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CUBITAL TUNNEL SYNDROME


CUBITAL TUNNEL SYNDROME
Cubital tunnel syndrome is the most common peripheral nerve compression syndrome after carpal tunnel syndrome and involves compression of the ulnar nerve at or around the elbow. The cubital tunnel is a fascial sheath that the ulnar nerve runs through just posterior to the medial epicondyle. Nerve compression can occur through the tunnel or at sites just proximal or distal to it, such as the medial intermuscular septum, the arcade of Struthers, the flexor carpi ulnaris fascia, and the deep flexor-pronator aponeurosis. A subluxating ulnar nerve may also produce symptoms similar to those of nerve compression. Other causes of ulnar nerve symptoms around the elbow can include adhesions from prior surgery; presence of an anomalous muscle (anconeus epitrochlearis); tumors; snapping of the medial triceps; bony changes from arthritis, prior fractures, or heterotopic bone; and anatomic deformities, such as cubitus valgus and cubitus varus. The arcade of Struthers is an aponeurotic band located approximately 8 cm proximal to the medial epicondyle that runs from the medial head of the triceps to the medial intermuscular septum. As the ulnar nerve crosses from the anterior to the posterior compartment in the distal part of the upper arm, it can pass underneath this band, if present. The arcade can particularly become a point of entrapment if the ulnar nerve is transposed anteriorly and the band is not released.

CUBITAL TUNNEL SYNDROME: SITES OF COMPRESSION
CUBITAL TUNNEL SYNDROME: SITES OF COMPRESSION

Symptoms of cubital tunnel syndrome include medial-sided elbow pain and paresthesias in the ulnar side of the palm and ulnar one and a half digits of the hand. A positive Tinel sign will re-create these paresthesias by tapping along the course of the ulnar nerve on the medial side of the elbow. The location of the Tinel sign may help to localize the exact site of nerve compression. Direct pressure can exacerbate symptoms by increasing compression of the nerve in the cubital tunnel, whereas elbow flexion can cause traction-related deformation of the nerve that increases symptoms. Elbow flexion can also demonstrate evidence of nerve instability, because the ulnar nerve will typically dislocate or subluxate anterior to the medial epicondyle with elbow flexion and cause a snapping or clicking sensation. Snapping of the medial triceps can also create a clicking sensation at the elbow with range of motion and must be distinguished. With more chronic or severe cases of entrapment, motor findings can be present, including weakness and wasting of the intrinsic muscles of the hand. When symptoms of cubital tunnel syndrome are present, an electromyographic study of the extremity can be performed both to confirm that the abnormality is localized to the elbow and to determine the severity of the neuropathy. Ulnar nerve compression can occur proximally at the cervical spine or brachial plexus, as well as distally in the forearm, wrist, or hand, although much less commonly.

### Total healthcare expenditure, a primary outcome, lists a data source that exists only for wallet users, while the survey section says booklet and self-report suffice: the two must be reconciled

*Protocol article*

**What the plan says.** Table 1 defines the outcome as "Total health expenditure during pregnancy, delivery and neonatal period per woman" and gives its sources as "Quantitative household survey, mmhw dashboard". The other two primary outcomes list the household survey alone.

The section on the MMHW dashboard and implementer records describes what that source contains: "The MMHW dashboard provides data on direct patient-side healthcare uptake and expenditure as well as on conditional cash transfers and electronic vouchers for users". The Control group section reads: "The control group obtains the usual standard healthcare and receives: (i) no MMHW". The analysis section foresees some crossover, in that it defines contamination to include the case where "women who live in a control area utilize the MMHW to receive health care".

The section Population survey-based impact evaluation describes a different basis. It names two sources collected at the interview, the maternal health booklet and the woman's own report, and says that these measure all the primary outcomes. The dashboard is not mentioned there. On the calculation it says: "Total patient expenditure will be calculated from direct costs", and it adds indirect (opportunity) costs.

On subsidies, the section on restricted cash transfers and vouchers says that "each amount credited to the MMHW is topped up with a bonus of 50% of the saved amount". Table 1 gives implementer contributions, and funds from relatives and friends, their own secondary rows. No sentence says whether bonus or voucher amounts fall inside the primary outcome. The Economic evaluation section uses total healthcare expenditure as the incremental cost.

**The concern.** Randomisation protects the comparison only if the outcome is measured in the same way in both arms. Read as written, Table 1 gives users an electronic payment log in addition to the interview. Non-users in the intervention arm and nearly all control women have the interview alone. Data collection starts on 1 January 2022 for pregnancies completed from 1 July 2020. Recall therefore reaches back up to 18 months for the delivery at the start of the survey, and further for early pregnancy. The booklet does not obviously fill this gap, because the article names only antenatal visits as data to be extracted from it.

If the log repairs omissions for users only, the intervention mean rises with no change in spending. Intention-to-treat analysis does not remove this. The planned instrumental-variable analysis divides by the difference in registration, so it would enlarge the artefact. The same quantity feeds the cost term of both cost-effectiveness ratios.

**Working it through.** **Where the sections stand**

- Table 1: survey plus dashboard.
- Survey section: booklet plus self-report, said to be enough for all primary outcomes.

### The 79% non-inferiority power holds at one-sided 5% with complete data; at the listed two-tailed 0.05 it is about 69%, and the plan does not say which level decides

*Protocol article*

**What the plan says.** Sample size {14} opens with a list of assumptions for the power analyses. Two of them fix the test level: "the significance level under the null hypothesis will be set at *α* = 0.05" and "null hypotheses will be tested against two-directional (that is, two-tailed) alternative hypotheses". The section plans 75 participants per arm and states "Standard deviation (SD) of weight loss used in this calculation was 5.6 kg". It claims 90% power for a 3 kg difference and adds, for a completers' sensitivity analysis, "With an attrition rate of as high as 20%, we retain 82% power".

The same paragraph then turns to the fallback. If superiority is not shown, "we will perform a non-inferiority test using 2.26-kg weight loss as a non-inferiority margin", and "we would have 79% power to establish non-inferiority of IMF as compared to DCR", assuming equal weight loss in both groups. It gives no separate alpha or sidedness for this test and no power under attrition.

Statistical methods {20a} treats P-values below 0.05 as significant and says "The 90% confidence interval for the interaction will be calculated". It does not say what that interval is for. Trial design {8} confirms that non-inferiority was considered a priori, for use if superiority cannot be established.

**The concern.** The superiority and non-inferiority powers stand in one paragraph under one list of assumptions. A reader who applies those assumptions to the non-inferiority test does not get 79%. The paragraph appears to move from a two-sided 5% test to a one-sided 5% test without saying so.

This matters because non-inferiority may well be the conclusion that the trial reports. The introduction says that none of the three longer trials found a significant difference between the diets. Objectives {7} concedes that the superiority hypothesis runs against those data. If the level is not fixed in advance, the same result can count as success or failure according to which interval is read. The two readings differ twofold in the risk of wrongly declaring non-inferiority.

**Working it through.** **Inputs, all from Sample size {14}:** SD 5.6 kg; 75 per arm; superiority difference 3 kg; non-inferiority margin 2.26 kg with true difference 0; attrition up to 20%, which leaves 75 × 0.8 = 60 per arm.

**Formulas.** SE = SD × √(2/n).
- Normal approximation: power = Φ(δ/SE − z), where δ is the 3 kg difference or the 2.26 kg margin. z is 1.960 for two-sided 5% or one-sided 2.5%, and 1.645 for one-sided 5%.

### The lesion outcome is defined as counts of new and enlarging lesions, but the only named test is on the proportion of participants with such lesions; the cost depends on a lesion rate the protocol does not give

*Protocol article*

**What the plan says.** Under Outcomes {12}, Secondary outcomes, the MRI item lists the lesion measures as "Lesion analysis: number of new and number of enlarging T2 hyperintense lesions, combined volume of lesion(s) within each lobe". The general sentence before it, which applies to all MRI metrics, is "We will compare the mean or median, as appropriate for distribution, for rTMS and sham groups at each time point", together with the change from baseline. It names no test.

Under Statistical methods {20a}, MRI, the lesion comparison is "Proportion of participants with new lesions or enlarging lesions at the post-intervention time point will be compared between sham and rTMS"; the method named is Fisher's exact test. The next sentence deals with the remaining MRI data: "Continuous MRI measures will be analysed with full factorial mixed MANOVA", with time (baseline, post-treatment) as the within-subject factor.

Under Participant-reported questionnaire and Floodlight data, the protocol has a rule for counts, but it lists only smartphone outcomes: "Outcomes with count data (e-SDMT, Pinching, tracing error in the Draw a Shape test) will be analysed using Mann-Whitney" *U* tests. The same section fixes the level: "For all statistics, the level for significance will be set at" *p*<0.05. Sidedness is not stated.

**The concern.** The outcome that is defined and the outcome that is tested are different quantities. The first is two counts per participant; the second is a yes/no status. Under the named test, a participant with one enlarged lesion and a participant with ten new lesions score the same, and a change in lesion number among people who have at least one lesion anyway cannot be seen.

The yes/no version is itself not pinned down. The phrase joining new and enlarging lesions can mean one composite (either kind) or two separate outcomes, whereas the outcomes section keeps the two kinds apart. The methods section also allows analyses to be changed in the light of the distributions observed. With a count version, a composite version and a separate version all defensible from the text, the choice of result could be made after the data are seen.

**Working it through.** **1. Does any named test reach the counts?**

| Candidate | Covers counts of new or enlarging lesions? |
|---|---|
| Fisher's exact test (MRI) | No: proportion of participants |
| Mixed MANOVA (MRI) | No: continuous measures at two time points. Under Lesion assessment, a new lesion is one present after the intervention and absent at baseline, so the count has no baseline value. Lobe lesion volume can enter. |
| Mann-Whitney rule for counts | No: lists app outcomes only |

Nonoperative management is the initial treatment in milder cases of cubital tunnel syndrome and consists of activity modification and splinting to take pressure off the nerve, such as avoidance of repetitive or prolonged elbow flexion and use of splints that keep the elbow in a relatively extended position, particularly at night. Elbow pads can also be worn during the day to prevent compression on the nerve. Surgery is indicated when nonoperative measures fail and involves in-situ decompression of the ulnar nerve or ulnar nerve transposition. In-situ decompression is often used in milder cases, whereas transposition is performed in severe cases and in situations in which nerve instability is present. When performing an ulnar nerve transposition, all possible sites of nerve entrapment proximal and distal to the cubital tunnel should be decompressed, in addition to releasing the cubital tunnel. This includes release of the arcade of Struthers if present, excision of the medial intermuscular septum, and release of the flexor carpi ulnaris and flexor digitorum superficialis fascia. Ulnar nerve transposition can be subcutaneous or submuscular and acts to decompress the nerve by placing it in a position anterior to the medial epicondyle. Subcutaneous transposition is more commonly performed, and in this technique the nerve is stabilized anteriorly by a loose fasciodermal sling. Submuscular transposition is considered in cases of revision surgery and in patients with little to no subcutaneous fat. The flexor-pronator origin is detached with this technique to allow placement of the ulnar nerve anteriorly and adjacent to the median nerve. The flexor-pronat r origin is then repaired over the transposed nerve.
Submuscular transposition of ulnar nerve
Submuscular transposition of ulnar nerve


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